February is Steve Forbes' moment in national sun

Magazines

February 11, 1996|By Don Aucoin | Don Aucoin,THE BOSTON GLOBE

Odds are that Steve Forbes will prove to be nothing more than the flavor of the month. But because the month of Mr. Forbes' fullest flavor happens to be the February of a presidential election year, attention must be paid to anything written about him.

In the Feb. 12 New Republic, senior editor Michael Lewis captures the GOP candidate's weirdly robotic quality in a few deft strokes. We learn that Mr. Forbes, the publisher of a magazine celebrating capitalist vigor, never asks a single question while touring New Hampshire factories, never "displays the slightest curiosity about or pleasure in how things work."

Mr. Forbes always gazes left to right at a crowd for eight seconds before a speech, then delivers the same speech, word for word, every time, and even grins and gestures in the same places. But Mr. Lewis picks up on even subtler behavioral clues to a man who is "so thoroughly uncomfortable in his skin [that] he is a match for the most constipated English aristocrat."

In Portsmouth, N.H., after a Rotarian honcho moves through a buffet line, Mr. Forbes watches him closely and takes precisely the food the Rotarian takes, in precisely the same portions, and arranges it identically on his plate. Then he eats the food consecutively: He finishes every grain of rice before he touches the chicken, all of the chicken before touching the beans, and so on. This is clearly not a guy who will have to be reminded by handlers to stay "on message."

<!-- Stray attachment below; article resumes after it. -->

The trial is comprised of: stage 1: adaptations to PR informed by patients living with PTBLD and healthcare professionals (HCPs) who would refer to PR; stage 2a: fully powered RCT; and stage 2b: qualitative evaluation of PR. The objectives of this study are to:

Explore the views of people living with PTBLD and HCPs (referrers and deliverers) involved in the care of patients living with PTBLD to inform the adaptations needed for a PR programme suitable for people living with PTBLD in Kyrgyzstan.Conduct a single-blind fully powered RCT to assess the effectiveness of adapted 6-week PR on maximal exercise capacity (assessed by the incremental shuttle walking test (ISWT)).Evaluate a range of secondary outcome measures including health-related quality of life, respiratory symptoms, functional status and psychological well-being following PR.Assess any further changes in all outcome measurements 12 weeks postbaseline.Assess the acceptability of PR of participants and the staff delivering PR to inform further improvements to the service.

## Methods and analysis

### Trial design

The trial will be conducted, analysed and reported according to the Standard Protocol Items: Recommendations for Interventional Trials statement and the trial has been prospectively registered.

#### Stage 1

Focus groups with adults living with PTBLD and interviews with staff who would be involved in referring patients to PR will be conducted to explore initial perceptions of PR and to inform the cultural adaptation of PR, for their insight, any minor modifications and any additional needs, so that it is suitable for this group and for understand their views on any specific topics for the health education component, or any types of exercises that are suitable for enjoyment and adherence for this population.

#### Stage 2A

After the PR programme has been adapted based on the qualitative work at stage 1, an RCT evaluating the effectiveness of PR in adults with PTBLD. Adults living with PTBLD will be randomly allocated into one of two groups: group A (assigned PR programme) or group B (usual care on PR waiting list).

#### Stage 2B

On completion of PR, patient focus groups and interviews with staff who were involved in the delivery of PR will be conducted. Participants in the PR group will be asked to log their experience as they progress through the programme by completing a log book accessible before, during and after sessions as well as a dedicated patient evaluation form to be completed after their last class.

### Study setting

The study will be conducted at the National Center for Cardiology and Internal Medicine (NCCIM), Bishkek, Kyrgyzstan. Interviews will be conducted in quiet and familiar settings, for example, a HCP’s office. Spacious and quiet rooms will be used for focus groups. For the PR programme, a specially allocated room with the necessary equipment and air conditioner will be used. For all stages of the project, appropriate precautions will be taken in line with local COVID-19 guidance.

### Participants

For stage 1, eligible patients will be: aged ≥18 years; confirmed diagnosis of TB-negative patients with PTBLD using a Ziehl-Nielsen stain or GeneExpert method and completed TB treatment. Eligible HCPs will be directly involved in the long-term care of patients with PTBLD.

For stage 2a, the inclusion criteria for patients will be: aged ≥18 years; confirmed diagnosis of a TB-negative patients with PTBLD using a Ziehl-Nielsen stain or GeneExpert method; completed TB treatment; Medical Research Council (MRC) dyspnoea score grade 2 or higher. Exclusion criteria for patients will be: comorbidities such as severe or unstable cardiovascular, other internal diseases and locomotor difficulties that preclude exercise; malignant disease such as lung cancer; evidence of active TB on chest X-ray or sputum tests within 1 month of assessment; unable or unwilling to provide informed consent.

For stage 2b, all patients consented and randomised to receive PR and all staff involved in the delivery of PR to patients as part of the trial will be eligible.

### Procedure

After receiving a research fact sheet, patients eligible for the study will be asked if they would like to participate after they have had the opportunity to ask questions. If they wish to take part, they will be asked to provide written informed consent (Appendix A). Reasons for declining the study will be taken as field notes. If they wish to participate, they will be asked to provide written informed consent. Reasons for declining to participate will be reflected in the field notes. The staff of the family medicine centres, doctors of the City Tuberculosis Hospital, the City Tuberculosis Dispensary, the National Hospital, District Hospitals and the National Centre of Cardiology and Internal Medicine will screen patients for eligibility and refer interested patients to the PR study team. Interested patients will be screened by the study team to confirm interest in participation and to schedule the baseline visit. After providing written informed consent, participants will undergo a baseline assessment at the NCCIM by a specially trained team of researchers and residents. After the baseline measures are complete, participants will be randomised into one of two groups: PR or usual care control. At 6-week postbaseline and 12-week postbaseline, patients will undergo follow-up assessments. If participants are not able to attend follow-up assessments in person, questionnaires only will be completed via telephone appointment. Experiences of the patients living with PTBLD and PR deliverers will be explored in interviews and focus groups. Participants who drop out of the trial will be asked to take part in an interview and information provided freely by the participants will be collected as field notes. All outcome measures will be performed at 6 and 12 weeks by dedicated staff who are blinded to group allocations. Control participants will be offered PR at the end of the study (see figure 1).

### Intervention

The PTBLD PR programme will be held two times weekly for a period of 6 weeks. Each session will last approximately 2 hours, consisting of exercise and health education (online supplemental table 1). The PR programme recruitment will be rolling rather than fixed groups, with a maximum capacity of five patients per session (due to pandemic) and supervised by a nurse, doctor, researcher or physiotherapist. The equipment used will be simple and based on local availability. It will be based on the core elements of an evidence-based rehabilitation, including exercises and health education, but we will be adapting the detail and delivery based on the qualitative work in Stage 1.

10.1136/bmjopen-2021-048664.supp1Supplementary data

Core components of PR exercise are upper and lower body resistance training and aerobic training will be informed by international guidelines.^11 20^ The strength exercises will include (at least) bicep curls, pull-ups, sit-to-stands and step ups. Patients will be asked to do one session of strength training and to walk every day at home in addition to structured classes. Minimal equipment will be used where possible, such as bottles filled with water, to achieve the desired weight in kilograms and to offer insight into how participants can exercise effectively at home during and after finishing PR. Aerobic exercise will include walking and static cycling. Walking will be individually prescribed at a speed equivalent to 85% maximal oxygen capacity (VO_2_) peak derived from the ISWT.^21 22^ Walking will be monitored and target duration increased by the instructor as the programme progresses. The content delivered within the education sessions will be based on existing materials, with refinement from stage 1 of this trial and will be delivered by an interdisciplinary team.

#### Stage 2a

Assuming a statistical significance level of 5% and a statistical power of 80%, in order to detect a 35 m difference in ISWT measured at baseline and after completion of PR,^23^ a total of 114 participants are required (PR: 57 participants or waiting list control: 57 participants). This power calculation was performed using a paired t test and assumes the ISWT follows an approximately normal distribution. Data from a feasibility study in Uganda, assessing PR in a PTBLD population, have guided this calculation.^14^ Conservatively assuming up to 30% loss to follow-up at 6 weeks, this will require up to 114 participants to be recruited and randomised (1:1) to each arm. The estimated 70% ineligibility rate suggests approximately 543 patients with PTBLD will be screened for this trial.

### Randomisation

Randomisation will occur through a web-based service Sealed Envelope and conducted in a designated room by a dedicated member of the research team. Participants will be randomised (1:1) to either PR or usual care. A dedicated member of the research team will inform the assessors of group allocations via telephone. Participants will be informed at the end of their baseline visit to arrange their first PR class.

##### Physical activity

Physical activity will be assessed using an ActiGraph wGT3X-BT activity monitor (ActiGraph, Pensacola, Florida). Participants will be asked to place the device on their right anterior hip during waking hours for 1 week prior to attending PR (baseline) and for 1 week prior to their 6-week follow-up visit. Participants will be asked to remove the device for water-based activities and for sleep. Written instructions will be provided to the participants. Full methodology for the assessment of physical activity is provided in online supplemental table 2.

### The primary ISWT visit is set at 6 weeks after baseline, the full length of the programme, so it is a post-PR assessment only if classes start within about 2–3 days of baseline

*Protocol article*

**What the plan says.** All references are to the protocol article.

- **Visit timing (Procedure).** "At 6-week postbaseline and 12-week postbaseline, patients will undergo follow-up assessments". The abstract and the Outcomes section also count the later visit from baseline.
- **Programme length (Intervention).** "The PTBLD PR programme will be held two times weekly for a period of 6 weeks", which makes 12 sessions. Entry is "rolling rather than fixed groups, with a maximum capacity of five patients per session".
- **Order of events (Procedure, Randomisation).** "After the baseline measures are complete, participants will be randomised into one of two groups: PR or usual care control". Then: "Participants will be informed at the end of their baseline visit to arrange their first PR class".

Donahue assessed

A lack of spontaneity is about the only thing you could never accuse Phil Donahue of. In the same issue of TNR, Washington Post media critic Howard Kurtz assesses the creator of TV's cult of victimhood. Kurtz gives the just-retired Donahue points for grappling with serious issues from time to time and for pioneering the use of a microphone to harvest the unscripted opinions of average folks.

But Kurtz concludes that Donahue has only himself to blame for being eclipsed by trashier clones such as Ricki, Jerry, Montel and Geraldo, since "the very notion that people should wail about their sexual and social hang-ups before an audience of millions is the essence of the Donahue legacy."

Media assailed

I winced while reading James Fallows' cover story in the February Atlantic Monthly, "Why Americans Hate the Media," excerpted from his new book, "Breaking the News: How the Media Undermine American Democracy."

Fallows relates how the media focus obsessively and often absurdly on the "how" of government -- political tactics, who's up and who's down -- while ignoring the public's hunger for details on the "what" of policy solutions to our problems.

Fallows adduces powerful evidence in his indictment of the media as hypocritical, lazy, morally obtuse and intellectually bankrupt -- and he names names. Let's just say that Mike Wallace, Peter Jennings, Michael Kinsley, Judy Woodruff and some others won't be recommending this issue of the Atlantic to their friends.

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